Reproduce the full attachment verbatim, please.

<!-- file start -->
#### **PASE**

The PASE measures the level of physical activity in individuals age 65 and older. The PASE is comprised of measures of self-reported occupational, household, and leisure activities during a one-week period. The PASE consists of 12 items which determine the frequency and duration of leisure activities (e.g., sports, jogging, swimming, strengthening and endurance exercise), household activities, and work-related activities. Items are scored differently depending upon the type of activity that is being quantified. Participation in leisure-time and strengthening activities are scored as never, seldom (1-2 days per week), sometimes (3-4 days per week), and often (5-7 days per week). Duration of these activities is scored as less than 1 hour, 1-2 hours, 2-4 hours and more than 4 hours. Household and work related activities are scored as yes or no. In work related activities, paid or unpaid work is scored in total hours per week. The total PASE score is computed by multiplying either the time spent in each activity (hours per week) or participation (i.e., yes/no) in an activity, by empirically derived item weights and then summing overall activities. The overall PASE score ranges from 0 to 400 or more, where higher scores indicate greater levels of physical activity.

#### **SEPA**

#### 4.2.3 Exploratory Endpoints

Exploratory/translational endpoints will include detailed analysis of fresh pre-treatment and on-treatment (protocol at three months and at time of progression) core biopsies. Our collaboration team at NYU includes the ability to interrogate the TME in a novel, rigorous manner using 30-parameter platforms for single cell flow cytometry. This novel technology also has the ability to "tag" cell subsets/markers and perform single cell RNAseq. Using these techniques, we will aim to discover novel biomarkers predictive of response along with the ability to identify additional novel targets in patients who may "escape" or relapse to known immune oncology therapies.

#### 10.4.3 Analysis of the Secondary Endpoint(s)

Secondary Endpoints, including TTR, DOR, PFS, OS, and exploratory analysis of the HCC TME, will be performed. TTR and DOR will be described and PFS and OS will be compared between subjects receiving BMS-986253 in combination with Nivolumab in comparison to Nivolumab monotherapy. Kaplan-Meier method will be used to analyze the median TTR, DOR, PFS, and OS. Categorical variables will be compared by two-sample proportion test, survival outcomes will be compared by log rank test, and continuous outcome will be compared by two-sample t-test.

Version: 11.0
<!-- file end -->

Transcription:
#### **PASE**

The PASE measures the level of physical activity in individuals age 65 and older. The PASE is comprised of measures of self-reported occupational, household, and leisure activities during a one-week period. The PASE consists of 12 items which determine the frequency and duration of leisure activities (e.g., sports, jogging, swimming, strengthening and endurance exercise), household activities, and work-related activities. Items are scored differently depending upon the type of activity that is being quantified. Participation in leisure-time and strengthening activities are scored as never, seldom (1-2 days per week), sometimes (3-4 days per week), and often (5-7 days per week). Duration of these activities is scored as less than 1 hour, 1-2 hours, 2-4 hours and more than 4 hours. Household and work related activities are scored as yes or no. In work related activities, paid or unpaid work is scored in total hours per week. The total PASE score is computed by multiplying either the time spent in each activity (hours per week) or participation (i.e., yes/no) in an activity, by empirically derived item weights and then summing overall activities. The overall PASE score ranges from 0 to 400 or more, where higher scores indicate greater levels of physical activity.

#### **SEPA**

#### 4.2.3 Exploratory Endpoints

Exploratory/translational endpoints will include detailed analysis of fresh pre-treatment and on-treatment (protocol at three months and at time of progression) core biopsies. Our collaboration team at NYU includes the ability to interrogate the TME in a novel, rigorous manner using 30-parameter platforms for single cell flow cytometry. This novel technology also has the ability to "tag" cell subsets/markers and perform single cell RNAseq. Using these techniques, we will aim to discover novel biomarkers predictive of response along with the ability to identify additional novel targets in patients who may "escape" or relapse to known immune oncology therapies.

#### 10.4.3 Analysis of the Secondary Endpoint(s)

Secondary Endpoints, including TTR, DOR, PFS, OS, and exploratory analysis of the HCC TME, will be performed. TTR and DOR will be described and PFS and OS will be compared between subjects receiving BMS-986253 in combination with Nivolumab in comparison to Nivolumab monotherapy. Kaplan-Meier method will be used to analyze the median TTR, DOR, PFS, and OS. Categorical variables will be compared by two-sample proportion test, survival outcomes will be compared by log rank test, and continuous outcome will be compared by two-sample t-test.

Version: 11.0